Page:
Mario + Rabbids Kingdom Battle (2017) - Can't Stop the Movies
Can't Stop the Movies

Mario + Rabbids Kingdom Battle (2017)

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Before I get into the meat of Mario + Rabbids Kingdom Battle (just Kingdom Battle moving forward) - let's marvel at the plasticity of the Mario world in game systems.  What started as a deceptively simple man versus turtle arcade game evolved into one of the few genre-defining side-scrolling platformers of all videogame history.  Since then, and to varying degrees of success, those core platforming philosophies have found their way into kart racing, sports, and role-playing games.  Now Kingdom Battle, a title I knew almost nothing about until a week or so before its release, pushes the core platforming of Mario into the realm of turn-based tactical overhead skirmishes against an insane conglomeration of chaotic Rabbids - and it's one of the best games of 2017.

Core to Kingdom Battle's success is its successful translation of Mario's defining feature - his iconic jump - into a system that limits his ability to leap in fascinating restrictions.  There's no traditional platforming in Kingdom Battle and when I was traversing the overworld between each of the missions the secrets I could uncover were more based on simple puzzle solving and accumulated abilities instead of leaping around.  For those who want to hear that sound as Mario's feet leave the ground you'll have to wait until the battles start.  That's when Kingdom Battle shows it understands the joys of platforming even more than this year's Sonic Mania.The level design and visual aesthetics are key to understanding Kingdom Battle's grasp of platforming and how that translates into this tactical game.  If you're a long-time Mario fan, then the first couple of worlds are visual tour guides into Mario history - specifically Super Mario Bros. 3.  The ground I traverse is a familiar array of lush greenery, good ol' bricks, and pipes that zip the combatants around the arena.  What Kingdom Battle does is build on the stage play presentation of Super Mario Bros. 3, hyper-charging the existing characteristics of the core Mario team through their grotesque and hilarious Rabbid half-formed clones.  The familiar Mario elements ease into the bizarre Rabbid influence, and with the comfortable visual aesthetics established Kingdom Battle launches into its simple combat configuration of high-ground attack bonuses (giving the player a reason to get up on those platforms), and the necessity of team unity to perform classic Mario moves (he needs a teammate nearby to launch him to stomp on an enemy's head.)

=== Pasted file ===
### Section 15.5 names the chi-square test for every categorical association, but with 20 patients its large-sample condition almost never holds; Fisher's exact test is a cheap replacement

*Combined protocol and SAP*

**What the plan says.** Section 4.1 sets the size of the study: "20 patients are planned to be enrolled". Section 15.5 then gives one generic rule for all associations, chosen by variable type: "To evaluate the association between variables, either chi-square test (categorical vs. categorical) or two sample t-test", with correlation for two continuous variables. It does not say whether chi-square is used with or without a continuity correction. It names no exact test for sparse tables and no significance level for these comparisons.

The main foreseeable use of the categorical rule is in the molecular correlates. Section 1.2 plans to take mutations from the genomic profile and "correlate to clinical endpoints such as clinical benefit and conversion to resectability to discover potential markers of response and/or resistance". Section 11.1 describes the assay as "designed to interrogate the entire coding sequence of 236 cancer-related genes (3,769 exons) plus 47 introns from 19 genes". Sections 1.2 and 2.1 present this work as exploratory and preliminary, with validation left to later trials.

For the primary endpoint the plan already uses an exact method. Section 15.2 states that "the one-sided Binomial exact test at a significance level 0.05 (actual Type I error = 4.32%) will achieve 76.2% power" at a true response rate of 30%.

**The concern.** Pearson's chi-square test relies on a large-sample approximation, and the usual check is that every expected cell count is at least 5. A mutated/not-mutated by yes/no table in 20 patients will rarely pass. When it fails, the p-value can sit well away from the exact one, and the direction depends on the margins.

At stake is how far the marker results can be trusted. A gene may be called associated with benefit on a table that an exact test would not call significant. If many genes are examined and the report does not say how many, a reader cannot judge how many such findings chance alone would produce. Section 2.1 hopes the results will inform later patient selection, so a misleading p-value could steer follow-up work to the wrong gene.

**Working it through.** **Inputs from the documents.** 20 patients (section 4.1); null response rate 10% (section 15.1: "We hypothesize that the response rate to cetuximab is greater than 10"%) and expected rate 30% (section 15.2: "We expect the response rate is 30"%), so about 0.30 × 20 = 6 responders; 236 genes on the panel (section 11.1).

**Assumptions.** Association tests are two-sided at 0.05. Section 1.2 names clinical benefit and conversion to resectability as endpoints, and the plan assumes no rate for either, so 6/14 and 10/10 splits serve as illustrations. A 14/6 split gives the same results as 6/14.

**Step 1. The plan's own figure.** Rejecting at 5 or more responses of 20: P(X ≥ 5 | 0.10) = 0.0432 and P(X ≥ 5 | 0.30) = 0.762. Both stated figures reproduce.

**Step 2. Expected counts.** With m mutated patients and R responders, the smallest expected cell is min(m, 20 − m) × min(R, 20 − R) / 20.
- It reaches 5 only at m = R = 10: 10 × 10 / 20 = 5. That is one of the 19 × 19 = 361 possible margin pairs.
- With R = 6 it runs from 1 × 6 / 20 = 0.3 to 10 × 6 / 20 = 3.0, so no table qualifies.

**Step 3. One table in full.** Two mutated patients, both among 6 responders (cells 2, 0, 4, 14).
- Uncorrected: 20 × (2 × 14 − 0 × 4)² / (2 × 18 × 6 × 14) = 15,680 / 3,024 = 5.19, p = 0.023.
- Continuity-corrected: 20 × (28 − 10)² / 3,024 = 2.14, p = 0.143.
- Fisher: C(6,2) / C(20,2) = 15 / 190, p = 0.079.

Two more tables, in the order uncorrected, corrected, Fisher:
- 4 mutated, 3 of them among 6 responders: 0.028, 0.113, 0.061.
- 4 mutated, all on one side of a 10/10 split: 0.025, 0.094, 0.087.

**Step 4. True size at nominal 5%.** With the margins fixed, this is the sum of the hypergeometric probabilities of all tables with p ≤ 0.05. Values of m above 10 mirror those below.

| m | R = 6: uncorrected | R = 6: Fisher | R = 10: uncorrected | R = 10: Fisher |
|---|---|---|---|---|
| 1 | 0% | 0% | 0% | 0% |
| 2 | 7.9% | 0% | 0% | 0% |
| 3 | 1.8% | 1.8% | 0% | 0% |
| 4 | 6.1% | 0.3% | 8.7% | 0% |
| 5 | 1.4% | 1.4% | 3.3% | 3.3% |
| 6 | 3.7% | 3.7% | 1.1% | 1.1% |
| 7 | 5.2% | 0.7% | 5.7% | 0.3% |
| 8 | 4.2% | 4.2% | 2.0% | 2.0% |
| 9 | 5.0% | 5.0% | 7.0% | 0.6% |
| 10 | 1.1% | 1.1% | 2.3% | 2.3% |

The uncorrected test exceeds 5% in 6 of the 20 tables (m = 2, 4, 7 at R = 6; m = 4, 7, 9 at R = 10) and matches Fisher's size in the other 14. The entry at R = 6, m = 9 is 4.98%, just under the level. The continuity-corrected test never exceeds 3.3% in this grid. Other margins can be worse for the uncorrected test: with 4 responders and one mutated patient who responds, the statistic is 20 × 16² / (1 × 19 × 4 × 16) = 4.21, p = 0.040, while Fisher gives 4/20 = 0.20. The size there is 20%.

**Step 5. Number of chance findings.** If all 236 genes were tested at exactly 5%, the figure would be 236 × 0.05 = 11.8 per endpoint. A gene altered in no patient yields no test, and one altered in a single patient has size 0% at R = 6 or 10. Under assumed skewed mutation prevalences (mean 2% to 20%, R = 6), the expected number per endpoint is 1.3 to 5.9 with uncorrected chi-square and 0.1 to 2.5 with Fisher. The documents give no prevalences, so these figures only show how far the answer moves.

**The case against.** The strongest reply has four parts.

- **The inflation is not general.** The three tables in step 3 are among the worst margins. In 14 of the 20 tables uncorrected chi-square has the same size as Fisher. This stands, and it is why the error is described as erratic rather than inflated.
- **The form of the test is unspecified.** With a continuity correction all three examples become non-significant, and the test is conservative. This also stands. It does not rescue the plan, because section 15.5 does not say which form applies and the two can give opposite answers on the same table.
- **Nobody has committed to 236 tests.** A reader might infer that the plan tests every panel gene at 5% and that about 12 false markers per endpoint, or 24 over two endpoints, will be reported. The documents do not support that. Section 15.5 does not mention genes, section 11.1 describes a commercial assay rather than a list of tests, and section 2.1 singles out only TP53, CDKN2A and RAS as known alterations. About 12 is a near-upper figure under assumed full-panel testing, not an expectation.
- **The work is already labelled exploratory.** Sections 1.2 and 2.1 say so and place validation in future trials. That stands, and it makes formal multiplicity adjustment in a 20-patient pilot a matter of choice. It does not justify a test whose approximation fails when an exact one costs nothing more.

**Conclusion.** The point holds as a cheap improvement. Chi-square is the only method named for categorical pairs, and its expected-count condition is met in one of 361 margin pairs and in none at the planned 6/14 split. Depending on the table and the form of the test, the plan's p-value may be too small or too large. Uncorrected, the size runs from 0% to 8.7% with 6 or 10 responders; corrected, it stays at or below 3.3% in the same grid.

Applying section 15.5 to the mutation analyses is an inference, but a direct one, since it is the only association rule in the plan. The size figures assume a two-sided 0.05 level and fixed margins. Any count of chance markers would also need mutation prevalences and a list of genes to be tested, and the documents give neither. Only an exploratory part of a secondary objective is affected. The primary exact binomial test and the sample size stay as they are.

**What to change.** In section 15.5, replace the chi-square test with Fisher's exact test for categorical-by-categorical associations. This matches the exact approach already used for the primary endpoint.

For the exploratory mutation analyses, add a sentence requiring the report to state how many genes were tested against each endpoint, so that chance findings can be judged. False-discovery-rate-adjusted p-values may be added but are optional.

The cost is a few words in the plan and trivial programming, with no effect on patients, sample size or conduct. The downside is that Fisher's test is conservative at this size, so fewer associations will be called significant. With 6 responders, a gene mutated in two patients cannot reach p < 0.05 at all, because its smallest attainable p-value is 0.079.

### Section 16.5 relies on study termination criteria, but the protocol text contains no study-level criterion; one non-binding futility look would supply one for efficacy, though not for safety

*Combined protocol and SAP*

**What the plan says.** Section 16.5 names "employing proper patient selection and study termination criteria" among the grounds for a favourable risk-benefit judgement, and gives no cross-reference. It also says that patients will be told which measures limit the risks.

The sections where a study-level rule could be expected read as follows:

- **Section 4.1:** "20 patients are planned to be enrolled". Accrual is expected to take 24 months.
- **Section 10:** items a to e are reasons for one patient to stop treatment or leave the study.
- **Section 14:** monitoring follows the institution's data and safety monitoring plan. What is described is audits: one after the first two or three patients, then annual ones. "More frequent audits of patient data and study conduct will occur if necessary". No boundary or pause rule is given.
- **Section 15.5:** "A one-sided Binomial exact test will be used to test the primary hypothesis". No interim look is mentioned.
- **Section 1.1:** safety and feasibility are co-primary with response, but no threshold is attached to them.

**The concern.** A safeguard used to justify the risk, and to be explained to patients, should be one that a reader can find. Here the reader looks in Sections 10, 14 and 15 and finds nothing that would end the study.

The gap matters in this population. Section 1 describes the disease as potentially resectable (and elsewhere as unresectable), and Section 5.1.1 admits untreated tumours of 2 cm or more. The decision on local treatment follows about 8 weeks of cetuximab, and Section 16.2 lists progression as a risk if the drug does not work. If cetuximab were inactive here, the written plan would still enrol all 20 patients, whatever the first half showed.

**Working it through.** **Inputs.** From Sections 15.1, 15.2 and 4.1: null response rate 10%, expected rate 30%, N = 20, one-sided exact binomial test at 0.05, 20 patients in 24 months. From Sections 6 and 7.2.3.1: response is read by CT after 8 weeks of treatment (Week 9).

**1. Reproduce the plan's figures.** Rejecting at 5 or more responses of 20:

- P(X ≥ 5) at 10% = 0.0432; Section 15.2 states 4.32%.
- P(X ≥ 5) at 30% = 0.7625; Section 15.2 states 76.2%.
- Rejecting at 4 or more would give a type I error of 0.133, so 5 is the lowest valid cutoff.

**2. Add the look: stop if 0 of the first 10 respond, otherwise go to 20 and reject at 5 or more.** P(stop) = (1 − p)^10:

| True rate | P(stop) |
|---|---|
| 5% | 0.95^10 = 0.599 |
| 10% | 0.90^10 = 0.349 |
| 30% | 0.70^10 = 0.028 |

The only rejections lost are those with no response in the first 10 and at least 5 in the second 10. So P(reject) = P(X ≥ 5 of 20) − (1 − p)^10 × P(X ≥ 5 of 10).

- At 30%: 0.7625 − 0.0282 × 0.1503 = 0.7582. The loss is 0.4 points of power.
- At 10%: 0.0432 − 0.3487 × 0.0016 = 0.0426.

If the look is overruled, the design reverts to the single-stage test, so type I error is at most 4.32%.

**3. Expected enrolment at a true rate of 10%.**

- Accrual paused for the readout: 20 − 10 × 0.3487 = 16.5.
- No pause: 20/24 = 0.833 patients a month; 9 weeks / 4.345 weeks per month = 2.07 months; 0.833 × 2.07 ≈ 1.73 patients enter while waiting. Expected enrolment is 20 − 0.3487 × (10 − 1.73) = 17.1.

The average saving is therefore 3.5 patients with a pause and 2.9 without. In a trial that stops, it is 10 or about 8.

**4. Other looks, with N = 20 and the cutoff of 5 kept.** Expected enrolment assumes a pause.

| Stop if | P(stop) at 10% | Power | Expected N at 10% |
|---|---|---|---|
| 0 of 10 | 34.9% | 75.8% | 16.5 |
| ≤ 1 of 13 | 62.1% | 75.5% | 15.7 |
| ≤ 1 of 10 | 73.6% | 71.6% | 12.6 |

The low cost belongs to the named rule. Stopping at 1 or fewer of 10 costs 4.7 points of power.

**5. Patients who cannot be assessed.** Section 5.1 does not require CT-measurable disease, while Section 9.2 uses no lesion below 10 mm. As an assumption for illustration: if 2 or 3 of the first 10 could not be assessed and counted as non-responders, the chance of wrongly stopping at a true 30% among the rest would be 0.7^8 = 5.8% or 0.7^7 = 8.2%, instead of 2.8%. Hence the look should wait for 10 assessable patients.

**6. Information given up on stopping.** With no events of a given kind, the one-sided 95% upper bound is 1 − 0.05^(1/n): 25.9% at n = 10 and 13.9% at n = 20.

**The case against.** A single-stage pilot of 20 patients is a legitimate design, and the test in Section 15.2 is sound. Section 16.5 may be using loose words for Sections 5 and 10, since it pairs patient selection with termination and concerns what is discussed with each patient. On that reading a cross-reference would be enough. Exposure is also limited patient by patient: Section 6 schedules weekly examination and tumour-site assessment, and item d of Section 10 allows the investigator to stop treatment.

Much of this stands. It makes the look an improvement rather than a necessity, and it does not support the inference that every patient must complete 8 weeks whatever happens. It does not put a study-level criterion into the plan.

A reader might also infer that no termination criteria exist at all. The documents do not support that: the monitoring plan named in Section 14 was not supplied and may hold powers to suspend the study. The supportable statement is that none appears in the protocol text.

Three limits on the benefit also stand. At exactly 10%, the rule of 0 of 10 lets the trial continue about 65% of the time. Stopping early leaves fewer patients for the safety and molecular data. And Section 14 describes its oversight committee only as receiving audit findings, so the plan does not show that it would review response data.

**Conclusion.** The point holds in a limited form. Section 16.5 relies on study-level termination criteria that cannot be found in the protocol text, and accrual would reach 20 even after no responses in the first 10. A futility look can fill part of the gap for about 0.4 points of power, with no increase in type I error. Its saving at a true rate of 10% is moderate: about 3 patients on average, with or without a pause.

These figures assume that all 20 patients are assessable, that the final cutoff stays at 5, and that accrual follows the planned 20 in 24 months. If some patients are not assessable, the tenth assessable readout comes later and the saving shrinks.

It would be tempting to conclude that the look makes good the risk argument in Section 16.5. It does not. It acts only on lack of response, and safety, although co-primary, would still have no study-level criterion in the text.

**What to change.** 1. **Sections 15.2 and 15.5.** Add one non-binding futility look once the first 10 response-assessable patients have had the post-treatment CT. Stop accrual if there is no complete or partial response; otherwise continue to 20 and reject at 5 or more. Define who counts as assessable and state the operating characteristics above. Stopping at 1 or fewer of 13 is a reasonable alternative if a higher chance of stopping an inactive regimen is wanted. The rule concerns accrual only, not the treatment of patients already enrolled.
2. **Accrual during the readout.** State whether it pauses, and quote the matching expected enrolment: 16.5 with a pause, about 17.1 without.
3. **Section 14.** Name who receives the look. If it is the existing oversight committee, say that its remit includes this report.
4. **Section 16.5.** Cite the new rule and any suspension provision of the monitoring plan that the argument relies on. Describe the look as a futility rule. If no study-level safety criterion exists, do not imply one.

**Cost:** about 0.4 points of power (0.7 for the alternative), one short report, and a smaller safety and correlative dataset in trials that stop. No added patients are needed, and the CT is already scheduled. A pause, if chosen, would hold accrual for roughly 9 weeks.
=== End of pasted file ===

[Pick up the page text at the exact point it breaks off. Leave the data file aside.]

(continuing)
In Sonic Mania, I was taking a hyperspeed tour through environments that - at first - allowed speedy platform exploration.  Then the later levels introduce walls, switches I had to stand on and wait to go to the next part, and even in that forward movement it was watching Sonic instead of controlling him.  Kingdom Battle makes every bit of movement count, whether it be getting up on a platform or trying to tackle enemies for a bit of extra damage before running for cover.  When you move in Kingdom Battle, you commit, and there are no mulligans once you've hit the button to set your character into motion.  There were many times I got impatient and accidentally left a character without cover or shielding from teammates then watched nervously hoping they wouldn't take a shellacking.  Kingdom Battle translates one of the most important mechanics of platforming - momentum in movement - into this commitment and it works beautifully.No character better embodies the importance of linked movement and platforming advantage than Luigi.  I always gravitate toward sniper-based characters, and Luigi's range plus his remote-controlled fire-and-forget secondary attack gave me great utility in controlling the battlefield in those early levels.  He also has the greatest jump range, and there are few things more satisfying than setting up the other two characters (as three are allowed on your side in each battle) to see him soar over double-digit squares on the grid to land perfectly on an elevated platform for total vision over the combat arena.